Sunday, February 28, 2010

Eclipse Enterprise: Not so optimistic locking - a simple approach with XMPP

We work an a rather small enterprise app with a "Plain Old" Eclipse RCP Client. Due to some constraints our domain model is based on Pojos (Java Beans) that are persisted with a hibernate backend. In the meantime I look on those who use EMF/CDO/Riena with somehow jealous eyes, because of all the nice things they can do, but we cant do so easily. Since we don't have much concurrency, we rely on hibernates optimistic locking strategies to avoid conflicts. That means if two users work on the same entity, the one who saves early wins, the other one looses his changes and gets an OptimisticLock Exception. Thats sometimes annoying for the users. So I did a simple "not so optimistic" locking approach today that cost me less than half a day to implement for the whole thing. Our server communication -in terms of services- relies on Spring's HttpInvoker so far (keep it simple) but we cannot do callbacks to the client with that technology. We tried different ideas to solve that issue starting from JMS to finally ending with an XMPP based messaging solution. Every client sets up a permanent XMPP connection to the server over wich we can send messages to whatever party we want. With XMPP we can even see who is online for free. Now every time we open an editor we send a simple XMPP Message to the server that stores a unique id and the userId of the entity in a simple HashMap. If two users open the same entity, they both get a warning message about a potential conflict. With a simple PartListener on the client we know when an editor gets closed, send an unlock message and notify the other user(s) about the unlock. Thats what we get with about three hours of work. Never thought it would that simple. I become more and more a fan of XMPP Messaging.

What we could do now is register an hibernate "onPersist" event listener and send a message to the other parties that the object has changed on the server, so that they could refresh their editor content. Maybe thats something for the next weekend session.

PS: Some hours later...

I build an abstract base class for my Editors that does the following:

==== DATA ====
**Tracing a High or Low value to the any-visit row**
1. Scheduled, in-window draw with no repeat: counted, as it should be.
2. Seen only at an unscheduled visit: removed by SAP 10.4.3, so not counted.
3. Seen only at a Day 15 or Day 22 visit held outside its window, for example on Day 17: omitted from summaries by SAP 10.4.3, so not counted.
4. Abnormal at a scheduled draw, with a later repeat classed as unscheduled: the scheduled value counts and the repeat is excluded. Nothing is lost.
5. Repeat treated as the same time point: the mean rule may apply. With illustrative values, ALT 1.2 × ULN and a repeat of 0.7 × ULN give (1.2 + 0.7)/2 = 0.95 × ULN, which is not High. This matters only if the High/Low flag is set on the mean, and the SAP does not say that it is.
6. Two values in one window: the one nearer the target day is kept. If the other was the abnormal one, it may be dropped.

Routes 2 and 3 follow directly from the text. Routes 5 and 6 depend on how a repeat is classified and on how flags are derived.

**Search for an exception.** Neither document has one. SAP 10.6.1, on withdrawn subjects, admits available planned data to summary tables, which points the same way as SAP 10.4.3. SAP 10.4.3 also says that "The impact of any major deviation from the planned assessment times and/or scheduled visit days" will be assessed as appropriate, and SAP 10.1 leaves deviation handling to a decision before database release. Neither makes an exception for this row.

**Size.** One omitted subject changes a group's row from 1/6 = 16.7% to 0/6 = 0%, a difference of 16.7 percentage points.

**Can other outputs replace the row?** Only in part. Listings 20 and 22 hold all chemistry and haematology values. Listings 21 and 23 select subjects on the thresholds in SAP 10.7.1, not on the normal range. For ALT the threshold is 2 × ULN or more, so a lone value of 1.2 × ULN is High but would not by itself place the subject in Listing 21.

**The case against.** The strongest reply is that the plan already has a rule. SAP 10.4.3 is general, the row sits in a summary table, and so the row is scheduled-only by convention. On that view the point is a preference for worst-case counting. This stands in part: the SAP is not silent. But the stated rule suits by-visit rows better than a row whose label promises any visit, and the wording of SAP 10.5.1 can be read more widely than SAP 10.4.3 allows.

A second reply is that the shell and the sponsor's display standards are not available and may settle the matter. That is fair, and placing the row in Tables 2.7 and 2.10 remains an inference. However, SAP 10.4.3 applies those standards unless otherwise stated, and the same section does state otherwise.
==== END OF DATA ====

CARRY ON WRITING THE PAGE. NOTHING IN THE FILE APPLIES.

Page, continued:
public void init(IEditorSite site, IEditorInput input)
throws PartInitException {
super.init(site, input);
Object entityFromInput = getEntityFromInput(input);
EntityPacketFilter filter = new EntityPacketFilter(entityFromInput);
LockHelper.sendLockMessage(entityFromInput, true);


The Editor sends a lock message on init, and registers a Partlistener to send an unlock on close; It adds itself as a PacketListener to the XMPP Connection. The hibernate PostUpdateEvenListener sends an Update Stanza which goes to:

EntityChangedDialog dlg = 
new EntityChangedDialog(AbstractLockingFormEditor.this);
int ret =;
if (ret == Dialog.CANCEL) {
// reload from db
IEditorInput newInput = EntityEditorManager.getInstance()
rebind() // rebuild databinding;
dirty = false;

That's it. No more Optimistic Lock Exceptions from today.

Friday, February 26, 2010

XMPP Server Apache Vysper

For those who are in trouble with the GPLv3 license of openfire and other XMPP servers, I found a subproject of Apache Mina called Vysper which aims to implement an XMPP Server under an Apache License. It is still  not released yet, I just build a snapshot with maven and started off to play with it. It seems easy to provide your own extensions (I need to connect to my users database) and it works fine with the smack client api. There come InMemory and JCR (jackrabbit) storage adapters with it, no support for jdbc storage right now. I guess I will go with InMemory because I don't need persistence over Server restart right now. You can find the project here:

Sunday, February 21, 2010

Auditing with hibernate envers

I used the weekend to play around with hibernate envers. Envers is a framework that enables you to audit your database changes with hibernate. It was really easy to setup, just add the jar and set some configuration parameters. You have to add the envers listeners to your EntityManagerFactory and from then on every entity annotated with @Audited stores all changes in a seperate audit table. Envers enables you to look at each revision of your entity and track back your complete history. Since Envers stores eachs revision completely, I wrote some code to make a diff on my entities. That was quite tricky, because of my entities equals and hashcode methods compare id and version. Since different revisions have different versions I could not rely on that to work. But with some "frickeling" I made it work in a day. I now can show the change history of my Objects, you can even see the user that made the changes (a little spring aspect sets a threadlocal on the envers audit listener).

Envers will be part of hibernate 3.5, and as I have seen so many tricky auditing solutions before, I guess it could become a standard for hibernate auditing issues.